Signal enhancement in microstructured silicon attenuated total reflection elements with quantum cascade laser-based spectroscopy
Peer reviewed, Journal article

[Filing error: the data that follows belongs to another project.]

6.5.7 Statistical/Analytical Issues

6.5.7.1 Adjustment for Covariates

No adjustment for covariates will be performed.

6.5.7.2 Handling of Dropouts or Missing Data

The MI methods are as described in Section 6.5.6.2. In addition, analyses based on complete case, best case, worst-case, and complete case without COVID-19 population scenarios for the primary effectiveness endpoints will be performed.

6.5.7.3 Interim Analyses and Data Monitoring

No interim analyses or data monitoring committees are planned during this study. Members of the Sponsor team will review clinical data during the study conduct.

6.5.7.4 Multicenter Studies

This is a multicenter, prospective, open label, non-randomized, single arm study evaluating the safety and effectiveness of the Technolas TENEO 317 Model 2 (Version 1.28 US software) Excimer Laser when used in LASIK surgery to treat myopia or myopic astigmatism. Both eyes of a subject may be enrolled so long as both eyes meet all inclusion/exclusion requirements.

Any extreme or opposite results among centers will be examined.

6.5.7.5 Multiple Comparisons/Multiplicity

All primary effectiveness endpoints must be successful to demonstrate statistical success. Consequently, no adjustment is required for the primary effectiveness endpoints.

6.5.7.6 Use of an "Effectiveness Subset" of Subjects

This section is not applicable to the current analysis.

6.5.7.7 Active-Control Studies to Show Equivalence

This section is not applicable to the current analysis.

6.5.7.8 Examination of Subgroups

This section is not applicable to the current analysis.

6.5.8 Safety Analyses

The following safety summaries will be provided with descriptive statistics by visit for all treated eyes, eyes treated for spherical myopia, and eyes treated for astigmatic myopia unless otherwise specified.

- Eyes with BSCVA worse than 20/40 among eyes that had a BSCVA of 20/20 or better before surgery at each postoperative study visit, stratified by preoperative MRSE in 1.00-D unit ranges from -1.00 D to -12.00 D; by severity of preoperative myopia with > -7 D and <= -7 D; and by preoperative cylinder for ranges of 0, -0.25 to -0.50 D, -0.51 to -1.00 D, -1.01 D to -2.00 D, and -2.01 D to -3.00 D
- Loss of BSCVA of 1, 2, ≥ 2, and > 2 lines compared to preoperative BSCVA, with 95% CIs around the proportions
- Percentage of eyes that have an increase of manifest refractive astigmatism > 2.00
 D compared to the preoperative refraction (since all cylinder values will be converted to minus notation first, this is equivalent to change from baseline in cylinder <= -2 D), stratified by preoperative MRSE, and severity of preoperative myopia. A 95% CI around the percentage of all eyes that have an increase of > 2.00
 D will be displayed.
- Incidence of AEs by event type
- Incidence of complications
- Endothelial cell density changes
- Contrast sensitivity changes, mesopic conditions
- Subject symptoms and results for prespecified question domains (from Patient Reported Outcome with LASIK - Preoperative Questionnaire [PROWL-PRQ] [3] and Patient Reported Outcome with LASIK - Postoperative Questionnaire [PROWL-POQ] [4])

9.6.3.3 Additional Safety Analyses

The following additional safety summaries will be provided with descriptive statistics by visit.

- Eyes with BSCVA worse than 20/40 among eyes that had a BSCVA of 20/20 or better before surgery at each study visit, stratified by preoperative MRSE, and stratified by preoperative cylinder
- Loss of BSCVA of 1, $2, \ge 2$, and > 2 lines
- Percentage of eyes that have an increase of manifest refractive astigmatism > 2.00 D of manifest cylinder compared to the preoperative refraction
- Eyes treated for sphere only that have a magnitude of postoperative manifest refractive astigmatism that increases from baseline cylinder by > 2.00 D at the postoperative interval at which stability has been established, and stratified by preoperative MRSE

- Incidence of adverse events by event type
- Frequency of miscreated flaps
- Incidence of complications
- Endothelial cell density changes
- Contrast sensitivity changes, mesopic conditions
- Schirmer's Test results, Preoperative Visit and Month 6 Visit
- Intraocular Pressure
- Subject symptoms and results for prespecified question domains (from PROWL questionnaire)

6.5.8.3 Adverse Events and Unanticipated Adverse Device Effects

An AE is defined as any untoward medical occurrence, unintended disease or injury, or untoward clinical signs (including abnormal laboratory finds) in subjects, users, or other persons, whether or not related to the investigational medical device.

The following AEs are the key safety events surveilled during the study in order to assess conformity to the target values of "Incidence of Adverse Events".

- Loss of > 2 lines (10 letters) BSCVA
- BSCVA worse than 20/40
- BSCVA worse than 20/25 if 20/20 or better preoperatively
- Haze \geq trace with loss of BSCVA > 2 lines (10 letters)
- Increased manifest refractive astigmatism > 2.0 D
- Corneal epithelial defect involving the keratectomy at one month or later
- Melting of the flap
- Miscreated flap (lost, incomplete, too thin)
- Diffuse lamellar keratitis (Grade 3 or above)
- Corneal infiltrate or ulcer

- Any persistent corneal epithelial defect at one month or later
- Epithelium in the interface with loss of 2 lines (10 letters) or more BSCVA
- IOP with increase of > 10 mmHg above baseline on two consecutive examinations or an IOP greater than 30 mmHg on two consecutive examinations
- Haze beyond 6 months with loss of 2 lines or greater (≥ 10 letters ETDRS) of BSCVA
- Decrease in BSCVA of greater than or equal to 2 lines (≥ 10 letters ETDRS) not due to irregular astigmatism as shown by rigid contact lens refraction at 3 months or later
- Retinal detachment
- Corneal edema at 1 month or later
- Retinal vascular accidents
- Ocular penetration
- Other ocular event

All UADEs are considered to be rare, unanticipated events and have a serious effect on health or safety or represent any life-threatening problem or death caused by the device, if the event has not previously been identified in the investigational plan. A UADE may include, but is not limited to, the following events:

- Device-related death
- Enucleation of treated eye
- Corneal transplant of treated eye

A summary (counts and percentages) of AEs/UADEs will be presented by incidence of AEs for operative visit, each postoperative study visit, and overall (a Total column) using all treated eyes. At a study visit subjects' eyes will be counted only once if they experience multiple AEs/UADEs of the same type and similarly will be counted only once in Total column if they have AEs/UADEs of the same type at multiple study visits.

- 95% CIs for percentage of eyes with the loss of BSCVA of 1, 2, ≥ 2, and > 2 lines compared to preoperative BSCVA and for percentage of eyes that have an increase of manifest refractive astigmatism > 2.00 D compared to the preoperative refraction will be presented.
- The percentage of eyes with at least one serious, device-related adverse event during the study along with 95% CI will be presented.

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Sensors in mid-infrared spectroscopy based on attenuated total reflection (ATR) sensing with internal reflection elements (IREs) facilitate easier measurements of aqueous solutions or other opaque analytes. Micromachined silicon (Si) elements are an attractive alternative to conventional IREs, as they can be produced cheaply with silicon processing. Techniques for surface modifications are also easily integrated into the wafer process, and surface structures such as micropillars or nanoparticles can thereby be used for signal enhancement. Replacing the classic Fourier transform infrared (FTIR) spectrometers with tuneable quantum cascade lasers (QCLs) also opens up new avenues for sensing. In this study, the performance of basic and signal-enhanced Si IREs has been compared for measurements in a spectroscopy setup with a fibre-coupled tuneable QCL source. These IREs had V-shaped microgrooves etched on the underside for more efficient in-coupling of light, while the signal enhanced IREs also had micropillars on the top surface. The results are also contrasted with measurements done in a standard ATR-FTIR spectrometer, using an Alpha II spectrometer with a single-reflection diamond ATR crystal. Various concentrations of glucose (0-5000 mg/dl) in aqueous solutions were used to characterise the system performance. The quality of the signal enhancement was evaluated with regard to sensitivity and noise level in the acquired spectra. The microstructured Si IREs gave a signal enhancement of up to a factor of 3.8 compared to a basic Si element, with some concomitant increase in noise. The absorbance was higher for both types of Si IREs as compared to the diamond ATR crystal. The effective enhancement and the limit of quantification improved by a factor up to 3.1 in the signal-enhanced IREs compared to the basic Si element.